The Murder of Mary Wertheimer's Three Month Old Baby Part IV

All Three Held For the Murder of Mary Wertheimer's Baby 1892

The mob like crowd that stood waiting last night to see the trio of baby murderers brought from the Sixth precinct police station to Coroner Lindsay's office could not very well be estimated in numbers. It was thickest and most compact at either end of the line, but it stretched along Bushwick avenue from Stagg street across Scholes and Meserole streets to Montrose avenue and one long block up the latter avenue to the coroner's office. It was composed of men, women and children, mostly residents of the thickly populated Sixteenth and Eighteenth wards. Their talk was only of the little helpless victim, its unnatural 17 year old mother who had wanted the child disposed of in order that she might be free to go to picnics this summer and of the two young men who complied with her wishes by strangling the little one and burying its still struggling form in a desolate mud bank.

The multitude of people was worked up to so high a pitch of excitement as to hope for a successful lynching. The police feared that some attempt of the kind would be made, and were prepared for it. When the prisoners emerged from the station house, Peter Schultz and Adam Haas were handcuffed together and held in the grasp of Detective Sergeants Campbell and Lyons, Mary Wertheimer was in the custody of Patrolman Hall. Acting Captain Brown walked with them and surrounding the group was a detail of twelve uniformed and armed policemen. A howl of rage greeted the prisoners as they appeared on the street.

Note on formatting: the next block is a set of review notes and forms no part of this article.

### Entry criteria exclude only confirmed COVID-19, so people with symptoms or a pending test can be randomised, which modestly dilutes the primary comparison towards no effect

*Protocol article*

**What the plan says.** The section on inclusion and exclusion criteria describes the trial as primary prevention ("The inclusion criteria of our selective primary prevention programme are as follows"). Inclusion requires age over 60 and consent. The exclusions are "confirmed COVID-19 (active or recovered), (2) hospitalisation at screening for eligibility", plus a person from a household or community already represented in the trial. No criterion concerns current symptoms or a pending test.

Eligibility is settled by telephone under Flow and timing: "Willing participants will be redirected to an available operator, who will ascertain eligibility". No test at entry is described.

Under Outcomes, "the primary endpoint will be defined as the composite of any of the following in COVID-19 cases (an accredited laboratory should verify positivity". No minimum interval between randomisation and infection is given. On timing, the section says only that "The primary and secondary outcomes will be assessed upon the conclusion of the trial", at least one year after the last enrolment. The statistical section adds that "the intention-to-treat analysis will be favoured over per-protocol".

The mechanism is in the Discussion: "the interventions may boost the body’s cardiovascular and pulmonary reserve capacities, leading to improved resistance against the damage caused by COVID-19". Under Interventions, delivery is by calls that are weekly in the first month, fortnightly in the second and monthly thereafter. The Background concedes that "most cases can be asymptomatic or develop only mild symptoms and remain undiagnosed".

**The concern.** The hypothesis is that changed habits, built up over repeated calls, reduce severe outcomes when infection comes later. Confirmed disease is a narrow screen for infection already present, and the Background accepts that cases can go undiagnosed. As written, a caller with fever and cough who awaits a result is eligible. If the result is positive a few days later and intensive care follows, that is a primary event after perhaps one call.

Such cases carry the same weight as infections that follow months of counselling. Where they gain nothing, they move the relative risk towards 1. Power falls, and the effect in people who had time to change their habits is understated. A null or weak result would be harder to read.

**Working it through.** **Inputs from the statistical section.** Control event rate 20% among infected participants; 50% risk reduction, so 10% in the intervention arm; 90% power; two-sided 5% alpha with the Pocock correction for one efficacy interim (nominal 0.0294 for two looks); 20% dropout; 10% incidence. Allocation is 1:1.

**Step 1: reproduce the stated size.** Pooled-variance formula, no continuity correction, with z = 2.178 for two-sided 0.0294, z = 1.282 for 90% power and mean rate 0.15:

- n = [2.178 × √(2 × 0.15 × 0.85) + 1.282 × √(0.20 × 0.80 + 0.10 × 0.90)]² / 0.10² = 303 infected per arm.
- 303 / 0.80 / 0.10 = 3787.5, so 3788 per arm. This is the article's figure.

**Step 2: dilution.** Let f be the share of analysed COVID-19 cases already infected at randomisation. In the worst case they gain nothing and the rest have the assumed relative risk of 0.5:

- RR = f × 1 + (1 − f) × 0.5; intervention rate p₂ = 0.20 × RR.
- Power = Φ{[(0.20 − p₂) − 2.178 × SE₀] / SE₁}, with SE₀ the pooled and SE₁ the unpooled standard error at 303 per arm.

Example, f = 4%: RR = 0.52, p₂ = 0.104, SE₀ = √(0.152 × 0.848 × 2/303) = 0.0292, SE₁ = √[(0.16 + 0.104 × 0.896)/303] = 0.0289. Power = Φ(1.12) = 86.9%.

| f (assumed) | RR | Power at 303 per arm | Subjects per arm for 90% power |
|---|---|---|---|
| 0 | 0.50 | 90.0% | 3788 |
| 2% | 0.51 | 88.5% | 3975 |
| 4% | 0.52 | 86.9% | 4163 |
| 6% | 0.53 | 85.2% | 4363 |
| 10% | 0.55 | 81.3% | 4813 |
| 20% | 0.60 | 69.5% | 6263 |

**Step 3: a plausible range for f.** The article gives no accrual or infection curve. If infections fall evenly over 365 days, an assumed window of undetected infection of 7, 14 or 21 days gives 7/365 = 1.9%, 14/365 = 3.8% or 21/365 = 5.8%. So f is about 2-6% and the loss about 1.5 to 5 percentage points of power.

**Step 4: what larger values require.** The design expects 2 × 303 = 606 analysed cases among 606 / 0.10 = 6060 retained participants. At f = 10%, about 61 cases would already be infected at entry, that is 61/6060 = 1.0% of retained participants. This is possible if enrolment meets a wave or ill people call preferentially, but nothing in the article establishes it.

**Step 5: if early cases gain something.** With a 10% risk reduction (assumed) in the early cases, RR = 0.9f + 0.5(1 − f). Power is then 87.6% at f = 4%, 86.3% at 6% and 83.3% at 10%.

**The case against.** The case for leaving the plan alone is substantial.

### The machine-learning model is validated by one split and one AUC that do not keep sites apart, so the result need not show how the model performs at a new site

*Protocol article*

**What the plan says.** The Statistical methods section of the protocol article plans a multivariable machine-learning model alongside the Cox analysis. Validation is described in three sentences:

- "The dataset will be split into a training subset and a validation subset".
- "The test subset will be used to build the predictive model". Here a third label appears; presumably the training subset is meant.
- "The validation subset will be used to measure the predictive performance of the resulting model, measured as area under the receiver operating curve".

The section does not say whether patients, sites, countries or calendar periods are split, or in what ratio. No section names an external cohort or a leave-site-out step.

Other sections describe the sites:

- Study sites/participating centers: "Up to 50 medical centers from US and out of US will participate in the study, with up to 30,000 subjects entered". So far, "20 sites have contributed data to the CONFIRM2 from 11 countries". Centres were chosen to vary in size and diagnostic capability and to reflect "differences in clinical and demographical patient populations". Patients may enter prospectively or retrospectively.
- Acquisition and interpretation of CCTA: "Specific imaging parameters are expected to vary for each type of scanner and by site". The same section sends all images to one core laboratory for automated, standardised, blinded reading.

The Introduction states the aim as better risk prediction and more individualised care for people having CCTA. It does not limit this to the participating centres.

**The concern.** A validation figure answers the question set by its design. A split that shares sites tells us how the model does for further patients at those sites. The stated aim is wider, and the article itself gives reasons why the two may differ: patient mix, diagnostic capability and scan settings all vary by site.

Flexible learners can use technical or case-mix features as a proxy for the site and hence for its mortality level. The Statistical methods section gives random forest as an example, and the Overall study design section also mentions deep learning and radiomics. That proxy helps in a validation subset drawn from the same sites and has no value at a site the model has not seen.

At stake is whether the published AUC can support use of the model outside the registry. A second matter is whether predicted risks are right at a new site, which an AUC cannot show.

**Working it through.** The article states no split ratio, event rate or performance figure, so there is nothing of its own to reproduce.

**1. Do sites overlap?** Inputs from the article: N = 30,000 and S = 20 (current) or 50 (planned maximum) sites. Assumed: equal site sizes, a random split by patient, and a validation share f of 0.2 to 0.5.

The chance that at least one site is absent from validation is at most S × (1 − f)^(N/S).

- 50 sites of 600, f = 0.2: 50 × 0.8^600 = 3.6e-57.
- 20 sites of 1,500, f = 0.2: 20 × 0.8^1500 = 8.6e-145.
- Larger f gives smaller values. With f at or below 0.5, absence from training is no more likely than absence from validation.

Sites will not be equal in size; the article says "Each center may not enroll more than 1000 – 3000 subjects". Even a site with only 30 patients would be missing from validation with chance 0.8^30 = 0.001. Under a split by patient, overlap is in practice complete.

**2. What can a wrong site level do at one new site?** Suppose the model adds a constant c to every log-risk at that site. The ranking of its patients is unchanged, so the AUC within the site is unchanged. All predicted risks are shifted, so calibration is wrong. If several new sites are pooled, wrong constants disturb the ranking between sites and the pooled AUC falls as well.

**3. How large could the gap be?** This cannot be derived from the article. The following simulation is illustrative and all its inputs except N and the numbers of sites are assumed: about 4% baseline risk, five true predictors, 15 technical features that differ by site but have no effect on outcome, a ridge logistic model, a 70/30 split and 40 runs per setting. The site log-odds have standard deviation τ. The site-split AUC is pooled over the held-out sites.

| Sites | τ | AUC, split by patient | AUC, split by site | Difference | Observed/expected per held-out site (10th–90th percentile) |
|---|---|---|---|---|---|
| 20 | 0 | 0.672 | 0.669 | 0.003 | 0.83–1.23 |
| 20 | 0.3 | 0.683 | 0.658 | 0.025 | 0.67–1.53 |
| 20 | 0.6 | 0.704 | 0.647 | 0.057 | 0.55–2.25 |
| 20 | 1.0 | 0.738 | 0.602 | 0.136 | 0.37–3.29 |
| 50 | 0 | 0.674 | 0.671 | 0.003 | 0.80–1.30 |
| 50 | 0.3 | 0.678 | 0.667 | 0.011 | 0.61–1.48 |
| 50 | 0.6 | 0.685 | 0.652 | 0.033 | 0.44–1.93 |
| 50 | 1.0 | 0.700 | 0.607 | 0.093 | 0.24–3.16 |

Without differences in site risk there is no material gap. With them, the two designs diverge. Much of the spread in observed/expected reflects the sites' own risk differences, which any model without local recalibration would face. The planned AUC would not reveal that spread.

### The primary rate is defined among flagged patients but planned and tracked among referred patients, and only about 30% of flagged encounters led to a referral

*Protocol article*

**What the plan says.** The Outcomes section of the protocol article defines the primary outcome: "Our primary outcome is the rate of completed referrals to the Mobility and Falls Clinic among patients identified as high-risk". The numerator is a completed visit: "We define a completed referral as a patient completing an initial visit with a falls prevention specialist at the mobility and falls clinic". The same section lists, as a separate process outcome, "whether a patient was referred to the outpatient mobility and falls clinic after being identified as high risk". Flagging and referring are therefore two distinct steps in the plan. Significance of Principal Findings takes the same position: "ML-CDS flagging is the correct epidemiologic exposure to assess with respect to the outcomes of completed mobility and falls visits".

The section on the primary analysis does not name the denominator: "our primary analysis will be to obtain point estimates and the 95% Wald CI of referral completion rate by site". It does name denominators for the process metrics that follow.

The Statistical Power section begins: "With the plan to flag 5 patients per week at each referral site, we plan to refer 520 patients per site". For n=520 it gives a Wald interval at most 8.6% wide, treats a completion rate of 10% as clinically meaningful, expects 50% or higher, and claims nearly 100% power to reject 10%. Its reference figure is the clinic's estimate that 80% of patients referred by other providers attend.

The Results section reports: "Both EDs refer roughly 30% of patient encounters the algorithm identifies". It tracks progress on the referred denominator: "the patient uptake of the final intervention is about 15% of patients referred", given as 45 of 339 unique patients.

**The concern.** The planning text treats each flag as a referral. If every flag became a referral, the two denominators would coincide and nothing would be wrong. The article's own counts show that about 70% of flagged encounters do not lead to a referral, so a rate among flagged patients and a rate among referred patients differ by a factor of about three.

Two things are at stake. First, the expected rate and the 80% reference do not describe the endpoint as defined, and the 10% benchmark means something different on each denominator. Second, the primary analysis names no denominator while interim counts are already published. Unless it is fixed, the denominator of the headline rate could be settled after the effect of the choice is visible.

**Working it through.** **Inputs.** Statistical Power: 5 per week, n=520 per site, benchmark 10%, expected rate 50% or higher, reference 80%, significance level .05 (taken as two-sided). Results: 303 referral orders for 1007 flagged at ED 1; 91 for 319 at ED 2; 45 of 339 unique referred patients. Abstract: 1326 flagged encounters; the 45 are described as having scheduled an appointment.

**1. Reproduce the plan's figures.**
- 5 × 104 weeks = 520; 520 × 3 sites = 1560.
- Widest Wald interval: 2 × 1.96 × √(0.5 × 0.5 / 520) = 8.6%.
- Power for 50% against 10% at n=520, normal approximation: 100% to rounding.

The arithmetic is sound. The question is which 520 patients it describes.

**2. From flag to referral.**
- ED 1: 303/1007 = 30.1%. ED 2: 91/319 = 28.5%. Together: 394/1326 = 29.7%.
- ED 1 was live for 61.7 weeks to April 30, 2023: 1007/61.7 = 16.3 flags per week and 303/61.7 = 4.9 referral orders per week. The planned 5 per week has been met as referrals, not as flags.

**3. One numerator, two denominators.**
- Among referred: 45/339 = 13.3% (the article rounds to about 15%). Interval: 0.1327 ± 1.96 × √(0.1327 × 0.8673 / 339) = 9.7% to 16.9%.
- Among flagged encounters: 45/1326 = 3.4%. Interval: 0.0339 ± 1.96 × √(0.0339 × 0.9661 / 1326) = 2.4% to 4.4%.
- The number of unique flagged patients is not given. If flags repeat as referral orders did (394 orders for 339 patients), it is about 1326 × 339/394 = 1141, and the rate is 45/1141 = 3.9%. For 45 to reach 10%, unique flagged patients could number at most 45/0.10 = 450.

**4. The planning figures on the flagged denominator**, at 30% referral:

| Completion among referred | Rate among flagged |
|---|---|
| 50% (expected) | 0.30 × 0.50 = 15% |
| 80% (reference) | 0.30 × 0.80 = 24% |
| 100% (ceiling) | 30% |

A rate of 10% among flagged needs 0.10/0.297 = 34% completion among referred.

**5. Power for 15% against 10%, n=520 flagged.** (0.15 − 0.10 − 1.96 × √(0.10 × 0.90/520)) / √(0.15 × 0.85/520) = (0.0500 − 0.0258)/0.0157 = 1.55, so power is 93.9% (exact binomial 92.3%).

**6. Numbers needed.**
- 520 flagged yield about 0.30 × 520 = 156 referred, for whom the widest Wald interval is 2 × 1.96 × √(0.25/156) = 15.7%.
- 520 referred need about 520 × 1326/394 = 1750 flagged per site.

They were walked through Bushwick avenue and Montrose avenue to the coroner's office, the angry multitude pressing as close to the police guard as it dared and shouting and shrieking maledictions and threats in both English and German. "Hang the fiends!" was yelled again and again in the ears of the miserable, trembling trio, and women took up the cry and fairly screamed for special and speedy vengeance on the mother. The indignation of the mob, however, spent itself in loud and fierce execration, but the prisoners were thoroughly frightened. "Their faces were white when they were brought into the coroner's office and Mary Wertheimer was sobbing. In a little while she regained her air of jaunty composure, but at intervals during the inquest she sobbed again, not from any feeling of horror at the recollection of her child's fate, but simply through fear of personal violence.